US economic growth cools to 2.1% in second quarter
The rate of US economic growth cooled in the second quarter although it still slightly exceeded analysts’ expectations, propped up by solid consumer and government spending.
Gross domestic product increased 2.1 per cent on an annualised basis in the three months ended June 30, according to the advance estimate from the Bureau of Economic Analysis on Friday.
Although that was the slowest pace of growth since the March quarter of 2017 and a marked slowdown from the 3.1 per cent pace in the first three months of this year, it topped the median of economists’ forecasts for growth of 1.8 per cent.
The report reflected positive contributions to GDP growth from personal consumption expenditures, federal government spending and state and local government spending, although these were partly offset by negative contributions from private inventory investment, exports, nonresidential fixed investment and residential fixed investment, the BEA said. Imports, which detract from GDP growth, increased.
Earlier this month the post-crisis expansion this month became the longest uninterrupted stretch of growth in modern US history.
Investors have received some data in recent weeks that provided encouragement regarding the domestic economic outlook. These included rebounds in the labour market, retail sales and durable goods order in June.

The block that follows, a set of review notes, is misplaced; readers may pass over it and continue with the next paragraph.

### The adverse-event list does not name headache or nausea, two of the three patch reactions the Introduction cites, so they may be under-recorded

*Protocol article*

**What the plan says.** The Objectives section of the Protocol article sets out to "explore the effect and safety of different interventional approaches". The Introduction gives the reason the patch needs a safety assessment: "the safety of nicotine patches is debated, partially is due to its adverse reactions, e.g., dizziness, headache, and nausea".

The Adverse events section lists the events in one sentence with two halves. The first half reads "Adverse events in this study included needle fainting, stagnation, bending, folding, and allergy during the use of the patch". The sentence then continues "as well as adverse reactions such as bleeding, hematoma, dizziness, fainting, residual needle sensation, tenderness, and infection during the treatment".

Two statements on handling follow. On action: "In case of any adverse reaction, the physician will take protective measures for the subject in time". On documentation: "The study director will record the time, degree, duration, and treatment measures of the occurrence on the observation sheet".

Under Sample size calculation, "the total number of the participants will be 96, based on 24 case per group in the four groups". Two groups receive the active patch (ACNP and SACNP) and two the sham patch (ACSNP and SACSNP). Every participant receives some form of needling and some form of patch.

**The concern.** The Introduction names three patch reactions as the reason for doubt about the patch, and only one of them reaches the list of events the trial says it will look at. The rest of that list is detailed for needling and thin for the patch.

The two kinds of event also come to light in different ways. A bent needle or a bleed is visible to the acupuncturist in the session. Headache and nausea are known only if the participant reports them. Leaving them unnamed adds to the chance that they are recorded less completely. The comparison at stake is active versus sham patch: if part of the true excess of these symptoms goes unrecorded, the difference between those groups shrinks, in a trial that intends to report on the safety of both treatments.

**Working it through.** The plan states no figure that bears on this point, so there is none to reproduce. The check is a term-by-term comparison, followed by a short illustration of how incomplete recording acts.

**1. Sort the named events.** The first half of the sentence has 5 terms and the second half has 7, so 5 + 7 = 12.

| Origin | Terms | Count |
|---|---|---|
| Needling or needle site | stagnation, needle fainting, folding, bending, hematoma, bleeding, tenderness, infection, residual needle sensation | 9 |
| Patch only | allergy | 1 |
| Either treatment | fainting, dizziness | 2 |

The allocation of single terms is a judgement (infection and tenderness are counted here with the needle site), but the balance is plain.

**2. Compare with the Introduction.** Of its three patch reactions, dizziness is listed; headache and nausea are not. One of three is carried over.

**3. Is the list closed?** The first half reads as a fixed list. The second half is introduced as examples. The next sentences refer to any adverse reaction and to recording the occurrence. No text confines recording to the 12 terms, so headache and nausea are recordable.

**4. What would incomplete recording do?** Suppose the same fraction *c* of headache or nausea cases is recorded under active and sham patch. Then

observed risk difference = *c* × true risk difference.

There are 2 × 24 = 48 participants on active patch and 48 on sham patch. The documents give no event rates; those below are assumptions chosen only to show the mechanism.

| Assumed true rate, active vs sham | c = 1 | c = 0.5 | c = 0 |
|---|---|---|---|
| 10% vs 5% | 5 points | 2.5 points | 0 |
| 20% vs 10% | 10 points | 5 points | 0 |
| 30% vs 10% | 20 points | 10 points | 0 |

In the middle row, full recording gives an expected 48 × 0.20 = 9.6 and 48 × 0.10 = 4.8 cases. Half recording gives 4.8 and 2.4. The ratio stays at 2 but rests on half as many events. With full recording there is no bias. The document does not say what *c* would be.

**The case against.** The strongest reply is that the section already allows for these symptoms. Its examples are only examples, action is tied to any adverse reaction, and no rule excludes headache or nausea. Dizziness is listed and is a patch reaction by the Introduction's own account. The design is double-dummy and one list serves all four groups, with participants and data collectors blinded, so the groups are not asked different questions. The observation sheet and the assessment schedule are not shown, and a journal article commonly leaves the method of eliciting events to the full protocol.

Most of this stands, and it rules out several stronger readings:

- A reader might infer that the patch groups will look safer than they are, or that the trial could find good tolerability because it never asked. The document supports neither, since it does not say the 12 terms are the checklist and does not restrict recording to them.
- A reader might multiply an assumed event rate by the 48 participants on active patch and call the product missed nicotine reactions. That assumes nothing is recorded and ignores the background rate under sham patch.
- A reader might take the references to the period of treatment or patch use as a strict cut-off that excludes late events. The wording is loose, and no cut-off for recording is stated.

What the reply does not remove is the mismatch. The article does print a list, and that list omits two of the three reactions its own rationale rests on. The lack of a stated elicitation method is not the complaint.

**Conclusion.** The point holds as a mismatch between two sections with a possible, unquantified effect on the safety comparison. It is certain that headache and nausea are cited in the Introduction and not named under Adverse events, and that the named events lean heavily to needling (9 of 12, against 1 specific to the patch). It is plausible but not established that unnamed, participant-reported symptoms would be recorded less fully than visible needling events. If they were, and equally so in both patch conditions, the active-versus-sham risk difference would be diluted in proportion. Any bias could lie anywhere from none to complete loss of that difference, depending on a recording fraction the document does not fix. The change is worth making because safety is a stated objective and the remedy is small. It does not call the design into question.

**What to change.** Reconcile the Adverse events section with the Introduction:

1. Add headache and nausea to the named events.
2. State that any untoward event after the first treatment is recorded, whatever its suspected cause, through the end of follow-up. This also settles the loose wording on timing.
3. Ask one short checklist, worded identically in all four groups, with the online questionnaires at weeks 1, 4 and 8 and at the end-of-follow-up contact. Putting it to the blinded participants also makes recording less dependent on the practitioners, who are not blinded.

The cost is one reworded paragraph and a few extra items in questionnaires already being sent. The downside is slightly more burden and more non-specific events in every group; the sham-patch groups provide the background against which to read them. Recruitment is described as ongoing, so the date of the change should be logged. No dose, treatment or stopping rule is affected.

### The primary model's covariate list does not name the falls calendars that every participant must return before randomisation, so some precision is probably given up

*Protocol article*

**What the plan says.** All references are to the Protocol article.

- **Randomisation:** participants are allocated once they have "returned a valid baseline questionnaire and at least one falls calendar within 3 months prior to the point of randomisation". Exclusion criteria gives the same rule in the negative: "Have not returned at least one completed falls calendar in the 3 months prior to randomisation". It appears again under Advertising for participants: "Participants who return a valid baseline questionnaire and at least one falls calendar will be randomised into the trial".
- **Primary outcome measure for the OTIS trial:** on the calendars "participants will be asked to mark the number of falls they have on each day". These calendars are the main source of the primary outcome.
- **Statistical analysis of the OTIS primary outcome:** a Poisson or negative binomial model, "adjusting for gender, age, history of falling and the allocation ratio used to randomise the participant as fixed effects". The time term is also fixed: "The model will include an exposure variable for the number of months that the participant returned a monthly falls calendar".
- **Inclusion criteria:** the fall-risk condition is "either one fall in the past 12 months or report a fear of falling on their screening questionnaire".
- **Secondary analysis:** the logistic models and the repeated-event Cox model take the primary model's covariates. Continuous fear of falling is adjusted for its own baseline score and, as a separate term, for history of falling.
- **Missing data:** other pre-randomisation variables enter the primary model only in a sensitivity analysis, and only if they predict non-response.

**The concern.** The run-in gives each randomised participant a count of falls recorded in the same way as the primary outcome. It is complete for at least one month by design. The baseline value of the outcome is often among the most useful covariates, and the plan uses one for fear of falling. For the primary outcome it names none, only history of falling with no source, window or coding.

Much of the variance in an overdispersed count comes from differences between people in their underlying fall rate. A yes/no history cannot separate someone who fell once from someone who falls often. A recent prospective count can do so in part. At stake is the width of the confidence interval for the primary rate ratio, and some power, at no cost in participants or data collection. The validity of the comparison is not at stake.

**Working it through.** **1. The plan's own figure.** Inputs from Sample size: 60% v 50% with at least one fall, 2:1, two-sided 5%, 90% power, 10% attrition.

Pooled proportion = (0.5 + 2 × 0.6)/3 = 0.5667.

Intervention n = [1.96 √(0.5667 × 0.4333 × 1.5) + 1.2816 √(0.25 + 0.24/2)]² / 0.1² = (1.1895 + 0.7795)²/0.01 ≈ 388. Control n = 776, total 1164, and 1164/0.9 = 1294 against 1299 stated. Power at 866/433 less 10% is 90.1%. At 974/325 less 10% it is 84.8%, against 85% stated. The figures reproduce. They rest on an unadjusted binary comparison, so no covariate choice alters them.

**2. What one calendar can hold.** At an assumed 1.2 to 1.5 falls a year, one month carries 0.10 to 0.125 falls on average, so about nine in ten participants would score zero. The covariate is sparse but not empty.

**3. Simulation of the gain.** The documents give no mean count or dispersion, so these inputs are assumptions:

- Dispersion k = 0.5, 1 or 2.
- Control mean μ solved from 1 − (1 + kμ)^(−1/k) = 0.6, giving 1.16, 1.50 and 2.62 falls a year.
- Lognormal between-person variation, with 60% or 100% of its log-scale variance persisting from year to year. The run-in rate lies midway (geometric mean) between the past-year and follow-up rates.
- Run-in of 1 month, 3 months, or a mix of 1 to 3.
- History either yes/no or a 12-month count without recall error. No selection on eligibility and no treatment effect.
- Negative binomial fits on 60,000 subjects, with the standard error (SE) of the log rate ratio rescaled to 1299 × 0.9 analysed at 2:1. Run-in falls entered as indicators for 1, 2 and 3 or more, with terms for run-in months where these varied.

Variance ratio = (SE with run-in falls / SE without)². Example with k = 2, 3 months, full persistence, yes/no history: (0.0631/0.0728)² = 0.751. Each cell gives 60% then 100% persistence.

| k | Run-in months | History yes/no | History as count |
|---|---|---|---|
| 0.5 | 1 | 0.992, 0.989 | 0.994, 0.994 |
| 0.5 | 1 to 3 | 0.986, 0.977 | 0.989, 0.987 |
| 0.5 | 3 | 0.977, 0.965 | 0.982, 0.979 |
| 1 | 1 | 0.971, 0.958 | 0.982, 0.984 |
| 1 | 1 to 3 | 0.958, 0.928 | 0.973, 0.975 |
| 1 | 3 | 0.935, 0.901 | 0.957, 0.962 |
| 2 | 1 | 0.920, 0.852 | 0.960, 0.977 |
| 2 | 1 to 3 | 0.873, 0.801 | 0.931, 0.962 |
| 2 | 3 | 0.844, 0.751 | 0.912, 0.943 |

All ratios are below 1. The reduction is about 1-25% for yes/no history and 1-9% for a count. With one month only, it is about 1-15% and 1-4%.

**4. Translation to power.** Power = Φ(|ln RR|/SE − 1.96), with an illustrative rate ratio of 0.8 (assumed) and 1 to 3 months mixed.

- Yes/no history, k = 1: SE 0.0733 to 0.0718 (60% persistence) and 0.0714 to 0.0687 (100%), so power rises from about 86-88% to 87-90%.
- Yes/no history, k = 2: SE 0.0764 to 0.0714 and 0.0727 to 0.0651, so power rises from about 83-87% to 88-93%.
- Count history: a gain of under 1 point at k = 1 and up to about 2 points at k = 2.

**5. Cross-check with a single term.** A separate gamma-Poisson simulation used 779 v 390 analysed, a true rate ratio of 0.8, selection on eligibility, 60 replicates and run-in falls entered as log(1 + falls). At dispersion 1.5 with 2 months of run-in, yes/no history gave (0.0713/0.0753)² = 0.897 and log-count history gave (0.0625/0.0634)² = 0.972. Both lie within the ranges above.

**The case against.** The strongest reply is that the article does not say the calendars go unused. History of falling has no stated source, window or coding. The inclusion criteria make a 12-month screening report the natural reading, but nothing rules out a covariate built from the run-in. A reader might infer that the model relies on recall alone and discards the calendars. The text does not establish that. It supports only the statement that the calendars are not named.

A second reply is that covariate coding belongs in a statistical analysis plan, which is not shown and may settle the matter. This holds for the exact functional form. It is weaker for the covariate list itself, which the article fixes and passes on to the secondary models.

However, the market is still betting heavily that the US central bank will ease monetary policy at the conclusion of its rate-setting meeting next week. Investors are pricing in a 76.5 per cent chance of a 25-basis point cut from the Fed, according to CME Group.
Market reaction to the data was muted. Yields on 10-year US Treasury notes rose 2 basis points, indicating a fall in price, before paring some of their losses. The 2-year yield — which is more sensitive to monetary policy — rose 3 basis points before falling as well.
The dollar rose 0.15 per cent against its peers.
Investors are pricing in an 86 per cent chance of a 25-basis point cut to the Fed’s benchmark interest rate next week, with the odds of a more aggressive 50-basis point cut falling to just 16 per cent.
Recent dovish comments from New York Fed president John Williams and other senior Fed officials fuelled expectations for such a move, but an unusual walk-back from the New York Fed tempered expectations of a larger rate cut.